One word

I saw her when I entered the drugstore. She was a lean build, black hair, fair complexioned. Something about her just seemed familiar, so watched as she rung up another customer. She looked up, caught my gaze. I smiled. She smiled back.

I went to the back to pick up dental floss and a pint of Ben & Jerry’s.

Surprisingly, the line had disappeared and I found myself at her register.

“Kumusta,” she said, and smiled.

I smiled back, automatically registering the word as “How are you?”

As I answered her in English, the smile faded. I wondered if I had done something wrong.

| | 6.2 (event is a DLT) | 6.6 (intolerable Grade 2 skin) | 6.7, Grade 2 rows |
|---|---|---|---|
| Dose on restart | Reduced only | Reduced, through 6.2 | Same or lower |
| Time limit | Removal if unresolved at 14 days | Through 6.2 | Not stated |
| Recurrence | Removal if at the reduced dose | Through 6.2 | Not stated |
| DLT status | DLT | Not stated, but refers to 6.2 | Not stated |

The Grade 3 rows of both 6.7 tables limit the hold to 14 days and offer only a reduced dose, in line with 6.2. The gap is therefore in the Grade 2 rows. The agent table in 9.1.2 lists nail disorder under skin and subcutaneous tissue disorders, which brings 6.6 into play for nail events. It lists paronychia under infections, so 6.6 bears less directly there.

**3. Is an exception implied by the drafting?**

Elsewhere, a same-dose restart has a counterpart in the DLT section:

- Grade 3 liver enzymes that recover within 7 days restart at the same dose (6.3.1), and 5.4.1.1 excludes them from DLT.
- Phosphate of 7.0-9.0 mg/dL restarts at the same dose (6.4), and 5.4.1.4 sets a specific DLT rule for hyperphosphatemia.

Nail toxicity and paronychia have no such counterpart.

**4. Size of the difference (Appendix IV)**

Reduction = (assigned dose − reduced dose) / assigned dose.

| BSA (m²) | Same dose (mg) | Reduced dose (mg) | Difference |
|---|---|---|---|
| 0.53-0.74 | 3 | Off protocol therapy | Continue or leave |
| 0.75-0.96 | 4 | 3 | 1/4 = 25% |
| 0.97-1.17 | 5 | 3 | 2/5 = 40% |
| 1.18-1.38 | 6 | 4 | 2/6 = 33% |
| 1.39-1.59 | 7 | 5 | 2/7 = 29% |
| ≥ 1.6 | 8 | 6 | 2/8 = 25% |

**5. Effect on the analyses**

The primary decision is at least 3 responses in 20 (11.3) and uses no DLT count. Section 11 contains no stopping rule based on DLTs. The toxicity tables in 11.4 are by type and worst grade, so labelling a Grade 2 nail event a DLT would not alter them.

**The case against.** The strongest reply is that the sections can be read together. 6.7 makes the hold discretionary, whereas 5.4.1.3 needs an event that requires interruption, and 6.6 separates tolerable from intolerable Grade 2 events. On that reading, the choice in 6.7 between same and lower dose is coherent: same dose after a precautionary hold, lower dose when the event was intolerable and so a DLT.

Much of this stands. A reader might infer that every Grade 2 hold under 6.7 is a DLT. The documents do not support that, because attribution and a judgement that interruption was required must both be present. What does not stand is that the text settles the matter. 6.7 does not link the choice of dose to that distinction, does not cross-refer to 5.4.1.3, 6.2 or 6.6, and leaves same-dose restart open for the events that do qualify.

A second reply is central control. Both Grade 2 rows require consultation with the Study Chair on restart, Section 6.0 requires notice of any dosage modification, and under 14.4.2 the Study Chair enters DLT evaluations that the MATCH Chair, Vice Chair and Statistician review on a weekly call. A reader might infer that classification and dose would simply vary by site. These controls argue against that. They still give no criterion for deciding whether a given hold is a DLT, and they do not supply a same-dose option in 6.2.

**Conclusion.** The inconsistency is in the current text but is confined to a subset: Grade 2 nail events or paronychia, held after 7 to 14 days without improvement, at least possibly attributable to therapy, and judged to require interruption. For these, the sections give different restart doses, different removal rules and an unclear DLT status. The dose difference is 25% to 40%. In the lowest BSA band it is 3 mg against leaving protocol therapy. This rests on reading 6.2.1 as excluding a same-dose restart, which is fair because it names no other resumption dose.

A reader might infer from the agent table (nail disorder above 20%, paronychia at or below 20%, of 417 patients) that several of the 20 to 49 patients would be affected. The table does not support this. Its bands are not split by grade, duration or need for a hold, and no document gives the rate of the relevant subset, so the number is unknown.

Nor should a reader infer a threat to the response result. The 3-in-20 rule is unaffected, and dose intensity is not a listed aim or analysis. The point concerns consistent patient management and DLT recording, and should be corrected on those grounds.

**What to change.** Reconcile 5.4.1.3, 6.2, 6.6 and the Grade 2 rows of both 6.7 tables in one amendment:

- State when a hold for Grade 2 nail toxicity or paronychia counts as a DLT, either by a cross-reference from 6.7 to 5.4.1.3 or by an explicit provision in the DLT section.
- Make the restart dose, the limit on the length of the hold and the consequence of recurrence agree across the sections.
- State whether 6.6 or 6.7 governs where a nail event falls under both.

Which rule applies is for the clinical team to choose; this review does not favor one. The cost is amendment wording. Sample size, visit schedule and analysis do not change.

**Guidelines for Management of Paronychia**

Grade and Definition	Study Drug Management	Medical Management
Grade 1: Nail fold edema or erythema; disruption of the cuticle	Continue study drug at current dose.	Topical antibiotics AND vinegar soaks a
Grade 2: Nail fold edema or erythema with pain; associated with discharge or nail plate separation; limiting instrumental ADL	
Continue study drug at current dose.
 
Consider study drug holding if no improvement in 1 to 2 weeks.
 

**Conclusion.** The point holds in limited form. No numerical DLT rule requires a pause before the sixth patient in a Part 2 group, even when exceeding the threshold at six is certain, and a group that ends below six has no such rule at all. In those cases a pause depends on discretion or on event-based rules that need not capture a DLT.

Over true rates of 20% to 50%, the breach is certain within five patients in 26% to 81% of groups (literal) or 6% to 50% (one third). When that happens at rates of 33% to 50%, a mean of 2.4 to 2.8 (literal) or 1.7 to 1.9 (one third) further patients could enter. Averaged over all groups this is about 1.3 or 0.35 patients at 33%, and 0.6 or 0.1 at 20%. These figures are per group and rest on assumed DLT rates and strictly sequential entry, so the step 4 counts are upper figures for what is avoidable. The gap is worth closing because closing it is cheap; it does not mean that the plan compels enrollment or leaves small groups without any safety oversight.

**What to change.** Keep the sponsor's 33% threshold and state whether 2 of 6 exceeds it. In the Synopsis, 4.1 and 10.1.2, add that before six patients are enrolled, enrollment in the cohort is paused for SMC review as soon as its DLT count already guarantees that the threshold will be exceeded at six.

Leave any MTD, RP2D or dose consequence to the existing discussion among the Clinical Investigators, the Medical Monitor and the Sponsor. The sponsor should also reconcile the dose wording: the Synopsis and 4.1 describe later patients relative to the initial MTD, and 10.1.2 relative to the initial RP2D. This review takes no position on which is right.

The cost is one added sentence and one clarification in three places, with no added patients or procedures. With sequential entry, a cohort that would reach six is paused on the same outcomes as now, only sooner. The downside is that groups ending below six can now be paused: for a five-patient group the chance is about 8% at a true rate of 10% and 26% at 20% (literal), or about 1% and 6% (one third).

How could I answer her in Tagalog? The words flow from my mouth like chunks of curdled milk, leaving a bad taste in the wake of their butchered pronunciation. Soon, the memory of our shared smile disappeared as she treated me like any other customer, sounding almost impatient when I looked for change.

As I left the drugstore, I looked down at the receipt, hoping to find her name. Only her identification number stared back at me. I threw it in the garbage. I wasn’t sure if I was disgusted with myself for not knowing a single word to respond to her, or her sudden change in attitude.

Either way, I had to get the ice cream home before it melted.